y carry from the meltdown of the Fukushima reactor.Debris has washed ashore the islands of Oahu and Kauai and the state’s Department of Health has been asked to test some of the incoming material for radiation levels. Refrigerator parts, oyster buoys, housing insulation, storage bins, soda bottles, toys, fishing nets, plastic trash cans and even Japanese net boats have all washed up on Hawaiian sands in the past few weeks, triggering serious environmental concerns over both water pollution and radiation exposure.Long-term exposure to radiation can cause cancer, gene mutations, premature aging and in severe cases, death. The consequences of the influx of debris are unknown, causing local agencies to advocate precaution in picking up the Japanese debris.After a Kona fisherman discovered a 24-foot Japanese net boat floating along the Hawaiian coast early this month, the National Oceanic and Atmospheric Administration began an investigation to trace where some of the items have come in from and possibly find its owners.“On behalf of NOAA and the State of Hawaii, we ask that anyone who finds personal items, which may have come from the tsunami, to please report them to county, state and/or federal officials,” William J. Aila, Jr., Department of Land and Natural Resources (DLNR) chairperson, told Hawaii 24/7 News.Depending on an object’s weight, density and other physical characteristics, it can take months or years to travel from Japan to Hawaii, which explains why many of the same type of items are floating ashore at the same time. Although an estimated 70 percent of the tsunami debris sank offshore, millions of tons of wreckage are still adrift and slowly making landfall, reports LiveScience.Aside from the unknown radiation risks, some of the debris is bringing invasive species to Hawaii, thereby threatening the island chain’s ecosystem and introducing the possibility of consuming contaminated seafood. The 24-foot boat found by the fisherman was covered in blue mussels, which are native to Japan and harmful to Hawaii’s marine life – especially the corals.“If it does take hold, the concern is that they will just be able to populate at a fast rate and out compete some of our native species,” Jono Blodgett, the aquatic species program leader at DLNR, told the Honolulu Civil Beat. And even if Hawaiians attempt to kill the invasive mussels, their attempts might be fruitless.“When species are stressed out and about to die, they might release their eggs or sperm,” he said. The fisherman who discovered the abandoned Japanese boat saw the mussels as an opportunity for a tasty meal, raising additional concerns about Hawaiian locals’ exposure to radiation found in seafood. Blodgett believes the boat likely drifted to sea before the Fukushima reactors had a meltdown, making the attached mussels safe to consume – but the possibility of contamination remains, especially if the creatures are found on some of the other debris.Even though Hawaiian officials have minimized panic by assuring residents that radiation risks are low, their investigations and detection programs indicate that the concern is still there. The state of Hawaii purchased a $15,000 portable radiation detection device in September, while the Hawaii Department of Health has conducted quarterly shoreline surveillance since the tsunami hit in 2011. This monitoring has increased since the debris began to wash upon the Hawaiian shoreline.But some of the debris is so small that it becomes quickly buried in the sand on the beach, making it impossible to clean up or even detect.“Many places on the beach, it’s hard to differentiate the sand from the plastics on the surface,” Nicholas Mallos of the Ocean Conserv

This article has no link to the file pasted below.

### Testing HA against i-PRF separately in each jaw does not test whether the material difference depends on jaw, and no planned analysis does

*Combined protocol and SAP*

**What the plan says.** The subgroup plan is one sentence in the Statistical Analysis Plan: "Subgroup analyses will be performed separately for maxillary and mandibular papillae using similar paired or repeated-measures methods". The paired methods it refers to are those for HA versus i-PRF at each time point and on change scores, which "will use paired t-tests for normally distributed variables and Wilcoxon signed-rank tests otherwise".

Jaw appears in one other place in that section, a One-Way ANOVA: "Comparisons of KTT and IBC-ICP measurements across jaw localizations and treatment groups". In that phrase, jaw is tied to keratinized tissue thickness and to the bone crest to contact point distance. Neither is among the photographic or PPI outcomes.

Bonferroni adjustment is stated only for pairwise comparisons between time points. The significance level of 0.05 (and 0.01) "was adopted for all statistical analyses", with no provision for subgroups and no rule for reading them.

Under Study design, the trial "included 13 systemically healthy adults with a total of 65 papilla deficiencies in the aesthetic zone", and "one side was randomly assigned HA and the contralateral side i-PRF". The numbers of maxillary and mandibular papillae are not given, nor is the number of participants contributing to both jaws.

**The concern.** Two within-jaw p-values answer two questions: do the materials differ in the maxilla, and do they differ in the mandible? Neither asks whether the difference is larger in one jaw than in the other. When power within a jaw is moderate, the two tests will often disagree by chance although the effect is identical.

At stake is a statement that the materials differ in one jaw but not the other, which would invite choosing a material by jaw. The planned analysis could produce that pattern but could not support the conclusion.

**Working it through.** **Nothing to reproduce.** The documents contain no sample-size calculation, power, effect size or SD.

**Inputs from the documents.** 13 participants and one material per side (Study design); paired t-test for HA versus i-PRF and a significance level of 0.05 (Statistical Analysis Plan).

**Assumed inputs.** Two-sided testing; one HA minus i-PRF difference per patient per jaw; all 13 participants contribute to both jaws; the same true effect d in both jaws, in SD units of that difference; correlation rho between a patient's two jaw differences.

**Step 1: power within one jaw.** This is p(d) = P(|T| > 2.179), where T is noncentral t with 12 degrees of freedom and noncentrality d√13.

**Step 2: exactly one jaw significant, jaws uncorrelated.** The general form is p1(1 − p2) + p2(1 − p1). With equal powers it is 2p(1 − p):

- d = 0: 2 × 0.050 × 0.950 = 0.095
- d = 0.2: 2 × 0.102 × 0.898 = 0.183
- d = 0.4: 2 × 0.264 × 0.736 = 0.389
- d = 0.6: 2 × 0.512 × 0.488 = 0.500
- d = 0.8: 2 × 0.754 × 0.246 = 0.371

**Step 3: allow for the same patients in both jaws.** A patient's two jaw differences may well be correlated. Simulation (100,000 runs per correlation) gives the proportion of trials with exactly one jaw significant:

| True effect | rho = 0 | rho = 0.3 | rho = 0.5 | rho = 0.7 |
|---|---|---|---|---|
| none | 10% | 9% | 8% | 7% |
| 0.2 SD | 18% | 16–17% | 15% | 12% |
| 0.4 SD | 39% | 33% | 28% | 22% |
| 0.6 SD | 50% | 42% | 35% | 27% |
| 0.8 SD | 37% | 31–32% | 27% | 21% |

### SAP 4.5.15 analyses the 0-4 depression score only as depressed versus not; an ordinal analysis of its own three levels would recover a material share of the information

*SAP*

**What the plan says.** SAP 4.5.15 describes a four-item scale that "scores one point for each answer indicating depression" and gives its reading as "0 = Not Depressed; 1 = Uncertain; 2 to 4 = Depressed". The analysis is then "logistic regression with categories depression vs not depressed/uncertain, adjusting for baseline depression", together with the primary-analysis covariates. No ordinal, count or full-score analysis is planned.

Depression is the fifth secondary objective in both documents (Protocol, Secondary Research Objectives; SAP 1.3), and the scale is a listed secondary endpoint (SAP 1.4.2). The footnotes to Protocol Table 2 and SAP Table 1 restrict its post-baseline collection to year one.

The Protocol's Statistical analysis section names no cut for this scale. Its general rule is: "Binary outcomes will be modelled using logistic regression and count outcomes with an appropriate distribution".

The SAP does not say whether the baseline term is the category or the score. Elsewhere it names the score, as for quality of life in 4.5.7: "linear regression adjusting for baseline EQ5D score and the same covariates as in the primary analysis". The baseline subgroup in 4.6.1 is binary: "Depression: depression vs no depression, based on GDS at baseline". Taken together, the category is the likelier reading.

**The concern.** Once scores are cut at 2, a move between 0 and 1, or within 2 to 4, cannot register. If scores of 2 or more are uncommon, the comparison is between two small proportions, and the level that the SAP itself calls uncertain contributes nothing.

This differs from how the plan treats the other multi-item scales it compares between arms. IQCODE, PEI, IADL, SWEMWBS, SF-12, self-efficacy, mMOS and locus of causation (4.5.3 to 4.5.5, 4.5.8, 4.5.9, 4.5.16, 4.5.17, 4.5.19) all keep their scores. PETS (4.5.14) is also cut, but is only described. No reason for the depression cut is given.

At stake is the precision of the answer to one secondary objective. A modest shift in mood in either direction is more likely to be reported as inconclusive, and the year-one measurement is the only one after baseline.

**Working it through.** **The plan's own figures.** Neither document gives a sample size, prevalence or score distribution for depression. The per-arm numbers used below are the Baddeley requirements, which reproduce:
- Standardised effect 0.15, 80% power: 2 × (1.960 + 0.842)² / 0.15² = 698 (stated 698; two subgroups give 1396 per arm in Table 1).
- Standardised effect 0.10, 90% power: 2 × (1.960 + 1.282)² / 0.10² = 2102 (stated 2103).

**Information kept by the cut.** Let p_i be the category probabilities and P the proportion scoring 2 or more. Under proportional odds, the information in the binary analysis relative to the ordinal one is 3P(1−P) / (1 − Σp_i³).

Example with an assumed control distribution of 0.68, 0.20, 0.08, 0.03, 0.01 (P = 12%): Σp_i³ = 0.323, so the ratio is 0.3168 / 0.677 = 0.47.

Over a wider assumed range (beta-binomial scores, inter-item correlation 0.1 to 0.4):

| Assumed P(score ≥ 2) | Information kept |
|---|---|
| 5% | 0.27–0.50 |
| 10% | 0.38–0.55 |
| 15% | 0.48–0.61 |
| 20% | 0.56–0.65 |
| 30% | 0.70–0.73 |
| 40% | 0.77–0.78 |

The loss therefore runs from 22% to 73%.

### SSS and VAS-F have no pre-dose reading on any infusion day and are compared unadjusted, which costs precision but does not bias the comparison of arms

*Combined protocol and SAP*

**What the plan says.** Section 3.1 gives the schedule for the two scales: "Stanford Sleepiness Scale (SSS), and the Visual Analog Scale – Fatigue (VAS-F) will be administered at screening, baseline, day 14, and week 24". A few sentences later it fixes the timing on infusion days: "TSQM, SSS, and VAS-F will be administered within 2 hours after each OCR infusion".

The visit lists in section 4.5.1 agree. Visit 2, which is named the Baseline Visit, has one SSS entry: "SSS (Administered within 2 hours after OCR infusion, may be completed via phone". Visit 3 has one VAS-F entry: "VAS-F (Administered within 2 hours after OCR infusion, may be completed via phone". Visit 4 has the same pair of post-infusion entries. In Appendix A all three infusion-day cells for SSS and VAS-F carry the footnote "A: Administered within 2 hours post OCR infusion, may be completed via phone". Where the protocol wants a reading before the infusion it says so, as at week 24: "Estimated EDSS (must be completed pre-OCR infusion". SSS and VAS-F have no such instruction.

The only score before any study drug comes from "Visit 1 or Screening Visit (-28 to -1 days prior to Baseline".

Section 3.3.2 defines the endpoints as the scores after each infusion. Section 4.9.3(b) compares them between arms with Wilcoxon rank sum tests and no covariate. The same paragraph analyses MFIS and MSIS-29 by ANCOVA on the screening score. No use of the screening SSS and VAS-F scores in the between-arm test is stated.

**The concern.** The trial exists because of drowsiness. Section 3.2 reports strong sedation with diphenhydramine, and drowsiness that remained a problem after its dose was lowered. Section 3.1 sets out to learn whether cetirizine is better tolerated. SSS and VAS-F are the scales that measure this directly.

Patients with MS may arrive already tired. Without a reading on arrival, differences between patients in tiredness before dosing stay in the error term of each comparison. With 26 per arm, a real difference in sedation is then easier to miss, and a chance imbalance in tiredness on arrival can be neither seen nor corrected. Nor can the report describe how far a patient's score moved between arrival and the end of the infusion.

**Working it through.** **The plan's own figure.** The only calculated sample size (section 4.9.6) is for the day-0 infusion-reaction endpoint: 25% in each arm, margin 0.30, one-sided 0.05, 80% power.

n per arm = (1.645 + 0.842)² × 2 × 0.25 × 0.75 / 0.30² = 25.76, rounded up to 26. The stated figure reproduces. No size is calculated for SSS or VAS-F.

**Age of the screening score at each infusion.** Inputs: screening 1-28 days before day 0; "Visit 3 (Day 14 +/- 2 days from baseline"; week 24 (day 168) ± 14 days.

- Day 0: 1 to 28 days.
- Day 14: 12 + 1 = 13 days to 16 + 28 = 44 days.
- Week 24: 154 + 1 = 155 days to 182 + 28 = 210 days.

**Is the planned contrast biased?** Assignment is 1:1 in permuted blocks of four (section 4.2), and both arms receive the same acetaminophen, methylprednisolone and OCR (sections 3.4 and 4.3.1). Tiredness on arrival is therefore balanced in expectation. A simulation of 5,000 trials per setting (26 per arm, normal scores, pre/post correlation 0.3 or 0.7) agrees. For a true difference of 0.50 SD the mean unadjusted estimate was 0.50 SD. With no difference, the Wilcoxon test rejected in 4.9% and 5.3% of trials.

ancy group told LiveScience.And as long as the radiation risks are unknown, Hawaii residents should avoid collecting floating refrigerator parts or consuming Japanese mussels they might find on washed up debris. …